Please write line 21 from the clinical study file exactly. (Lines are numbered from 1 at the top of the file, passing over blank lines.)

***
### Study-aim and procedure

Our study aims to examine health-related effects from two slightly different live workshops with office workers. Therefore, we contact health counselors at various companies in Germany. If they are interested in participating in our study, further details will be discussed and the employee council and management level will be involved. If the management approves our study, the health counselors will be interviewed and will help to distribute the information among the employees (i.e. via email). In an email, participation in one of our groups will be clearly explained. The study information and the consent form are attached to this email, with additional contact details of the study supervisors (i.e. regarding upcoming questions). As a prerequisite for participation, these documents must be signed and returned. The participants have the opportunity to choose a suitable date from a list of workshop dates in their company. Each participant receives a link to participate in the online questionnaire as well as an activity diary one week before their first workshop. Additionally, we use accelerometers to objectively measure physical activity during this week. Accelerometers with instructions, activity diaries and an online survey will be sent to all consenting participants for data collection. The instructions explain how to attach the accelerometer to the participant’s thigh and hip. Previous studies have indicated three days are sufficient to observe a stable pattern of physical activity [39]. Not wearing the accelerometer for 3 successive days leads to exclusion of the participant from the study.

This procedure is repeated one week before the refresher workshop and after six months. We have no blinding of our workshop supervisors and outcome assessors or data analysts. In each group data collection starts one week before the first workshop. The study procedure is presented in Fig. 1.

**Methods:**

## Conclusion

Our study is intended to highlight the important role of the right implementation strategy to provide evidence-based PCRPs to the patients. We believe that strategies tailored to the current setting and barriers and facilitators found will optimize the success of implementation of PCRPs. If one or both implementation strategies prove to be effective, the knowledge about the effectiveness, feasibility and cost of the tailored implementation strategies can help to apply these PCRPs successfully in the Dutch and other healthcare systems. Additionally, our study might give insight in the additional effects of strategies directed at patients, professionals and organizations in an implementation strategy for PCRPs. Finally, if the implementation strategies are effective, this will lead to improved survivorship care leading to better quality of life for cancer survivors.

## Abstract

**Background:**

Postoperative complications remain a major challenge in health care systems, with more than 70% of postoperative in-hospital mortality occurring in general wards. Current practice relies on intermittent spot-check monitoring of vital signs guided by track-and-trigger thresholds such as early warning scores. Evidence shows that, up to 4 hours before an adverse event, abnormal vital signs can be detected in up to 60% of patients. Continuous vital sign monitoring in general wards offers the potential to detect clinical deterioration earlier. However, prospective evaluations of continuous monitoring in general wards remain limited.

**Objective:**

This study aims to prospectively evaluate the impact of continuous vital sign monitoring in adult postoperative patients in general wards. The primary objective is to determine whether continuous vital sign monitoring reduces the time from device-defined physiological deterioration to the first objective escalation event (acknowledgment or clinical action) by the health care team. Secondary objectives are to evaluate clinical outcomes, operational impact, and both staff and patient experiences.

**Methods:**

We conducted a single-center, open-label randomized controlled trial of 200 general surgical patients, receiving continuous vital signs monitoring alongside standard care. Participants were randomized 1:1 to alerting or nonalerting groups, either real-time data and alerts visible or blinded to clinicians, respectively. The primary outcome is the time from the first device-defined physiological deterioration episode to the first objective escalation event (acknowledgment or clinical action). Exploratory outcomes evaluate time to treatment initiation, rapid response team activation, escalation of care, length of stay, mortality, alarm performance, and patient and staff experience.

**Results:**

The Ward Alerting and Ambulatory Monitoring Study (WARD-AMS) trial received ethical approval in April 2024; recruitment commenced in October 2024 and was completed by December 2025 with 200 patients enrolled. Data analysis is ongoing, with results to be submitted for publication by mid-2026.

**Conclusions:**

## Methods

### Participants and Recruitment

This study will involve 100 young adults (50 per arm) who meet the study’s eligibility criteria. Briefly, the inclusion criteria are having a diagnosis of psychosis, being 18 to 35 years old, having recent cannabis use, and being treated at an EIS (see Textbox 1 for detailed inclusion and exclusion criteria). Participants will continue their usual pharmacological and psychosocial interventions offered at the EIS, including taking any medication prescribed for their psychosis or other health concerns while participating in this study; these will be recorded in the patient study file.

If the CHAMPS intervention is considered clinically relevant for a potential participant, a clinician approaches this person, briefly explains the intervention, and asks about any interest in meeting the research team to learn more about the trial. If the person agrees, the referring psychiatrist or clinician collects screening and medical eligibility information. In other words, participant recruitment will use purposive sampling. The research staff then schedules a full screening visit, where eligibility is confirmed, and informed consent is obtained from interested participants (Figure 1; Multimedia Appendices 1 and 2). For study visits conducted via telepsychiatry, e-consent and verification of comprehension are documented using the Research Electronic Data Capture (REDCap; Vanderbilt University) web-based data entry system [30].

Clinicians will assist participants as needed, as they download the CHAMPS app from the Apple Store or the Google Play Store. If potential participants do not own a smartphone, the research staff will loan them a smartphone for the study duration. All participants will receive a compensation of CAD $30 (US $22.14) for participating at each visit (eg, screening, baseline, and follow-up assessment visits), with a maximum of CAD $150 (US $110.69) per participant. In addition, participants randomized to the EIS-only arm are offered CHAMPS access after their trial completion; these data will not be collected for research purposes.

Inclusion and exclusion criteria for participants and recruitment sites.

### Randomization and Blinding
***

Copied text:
Clinicians will assist participants as needed, as they download the CHAMPS app from the Apple Store or the Google Play Store. If potential participants do not own a smartphone, the research staff will loan them a smartphone for the study duration. All participants will receive a compensation of CAD $30 (US $22.14) for participating at each visit (eg, screening, baseline, and follow-up assessment visits), with a maximum of CAD $150 (US $110.69) per participant. In addition, participants randomized to the EIS-only arm are offered CHAMPS access after their trial completion; these data will not be collected for research purposes.